The report identifies respect or certainty of contracts in the country as another risk investors are concerned about: “ Oftentimes, the government has entered into contracts with investors only for the government to turn around and seek to change the terms of such contracts without the consent of the companies or persons it entered into the contracts with”.

The terms of the contract, Eleh noted are not only violated, even third parties that invested in the projects are also affected adversely and this he reiterated is even worse for contracts inherited by successive administrations. Corruption, according to the report is another major risk faced by investors doing business in Nigeria: “ There are instances where investors have been asked to bribe certain government officials that are in charge of approving projects that they have already invested significant amounts of money into before such projects will be allowed to progress to the next stage”.

Probably, the most talked-about risk for investors’ loss of confidence in Nigeria is insecurity:” The North East is now an area most foreign investors cannot visit because of being killed or kidnapped. Foreign and local investors also face similar risks in other parts of the country especially in the oil and gas-rich South-South and the industrious South East.

The report acknowledges that although there were other risks such as navigating an opaque bureaucracy in many states of the federation, poor manpower, capacity, failed infrastructure, and power supply, these latter risks were within the control of the investors and usually provided for in the business plan.

The report concluded that a major consequence of these risks was that investors were compelled to restrict their activities to just a few areas they can operate safely. Not surprising, it maintains that about 70per cent of investment inflows into the country are directed to companies in Lagos or around Lagos, leading to over-concentration of investment inflows into the country or in the Lagos area.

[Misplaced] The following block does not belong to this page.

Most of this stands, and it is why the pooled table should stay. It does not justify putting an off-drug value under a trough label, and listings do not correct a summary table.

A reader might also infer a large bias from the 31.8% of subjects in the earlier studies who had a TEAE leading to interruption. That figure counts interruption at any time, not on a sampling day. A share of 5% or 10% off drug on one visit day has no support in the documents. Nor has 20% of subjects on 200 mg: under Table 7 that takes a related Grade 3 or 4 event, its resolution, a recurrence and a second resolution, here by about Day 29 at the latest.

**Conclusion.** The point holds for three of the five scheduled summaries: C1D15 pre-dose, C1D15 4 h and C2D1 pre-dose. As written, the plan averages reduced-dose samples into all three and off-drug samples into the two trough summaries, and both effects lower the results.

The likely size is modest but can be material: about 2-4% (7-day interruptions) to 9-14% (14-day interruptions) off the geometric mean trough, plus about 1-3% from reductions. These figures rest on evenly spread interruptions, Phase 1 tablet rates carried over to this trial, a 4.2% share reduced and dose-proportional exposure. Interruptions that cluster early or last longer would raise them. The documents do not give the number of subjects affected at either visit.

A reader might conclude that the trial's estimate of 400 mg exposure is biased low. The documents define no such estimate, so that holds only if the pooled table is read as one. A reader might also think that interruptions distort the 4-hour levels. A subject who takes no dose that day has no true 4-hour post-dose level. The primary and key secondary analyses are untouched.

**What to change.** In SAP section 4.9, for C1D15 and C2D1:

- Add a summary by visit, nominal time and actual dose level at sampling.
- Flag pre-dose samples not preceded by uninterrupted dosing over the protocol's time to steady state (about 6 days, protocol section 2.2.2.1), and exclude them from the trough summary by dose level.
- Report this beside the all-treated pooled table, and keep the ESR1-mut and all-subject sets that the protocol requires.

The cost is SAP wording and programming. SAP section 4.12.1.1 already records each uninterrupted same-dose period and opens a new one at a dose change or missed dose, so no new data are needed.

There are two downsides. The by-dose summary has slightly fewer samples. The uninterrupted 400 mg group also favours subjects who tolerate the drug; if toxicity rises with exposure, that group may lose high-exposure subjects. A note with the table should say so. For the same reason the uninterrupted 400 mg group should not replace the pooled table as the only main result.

Source: The guardian

Abeokuta church older than Nigeria, up for ‘demolition

St. John’s Church Igbein is 67 years older than Nigeria. Following social media debates over its proposed demolition, Daily Trust on Saturday investigates the matter. Abeokuta, the Ogun State capital, parades a number of historical and architectural masterpieces built in the 1880s and 1900s, and such structures have stood the test of time.

A drive through Igbein Road in the heart of Abeokuta, one would catch a glimpse of the architectural masterpiece of St. John’s Church Igbein, built from stone and marble.  It was built in 1847. The 172-year-old structure located about half-a-kilometre from Government House, was recently caught in a web of controversy over its remodelling plan. Looking at the building from afar, it could be mistaken for a modern-day structure, because of its contemporary design and other features. The linguist, Samuel Ajayi Crowther who is also Africa’s first bishop, was the first vicar of the church. Crowther who translated the Bible into Yoruba language, was reportedly, also reunited with his mother in this church after 25 years of separation, thanks to the slave trade.

The church which once sat on a huge expanse of land, is now being cramped with other structures due to urbanity and development. The whole church building as well adjoining structures including the vicarage, could hardly boast of four plots having been caught up by development in the metropolis. Reverend Israel Oludotun Ransome-Kuti, father of the late Afro Music maestro and legend, Fela Anikulapo-Kuti, attended the church. He is among other notable Egba Christian leaders buried in the church premises. Save St John’s Church Recently, human rights activist, Prof Chidi Odinkalu came up with the #SaveStJohnsIgbein campaign on Twitter, kicking against the planned new church building at the expense of the old architectural masterpiece. In a series of tweets Odinkalu who was chairman of the National Human Rights Commission (NHRC) castigated the plan alleged to “demolish” and “uproot” the church, describing it as “unimaginable and vandalism against the patrimony.”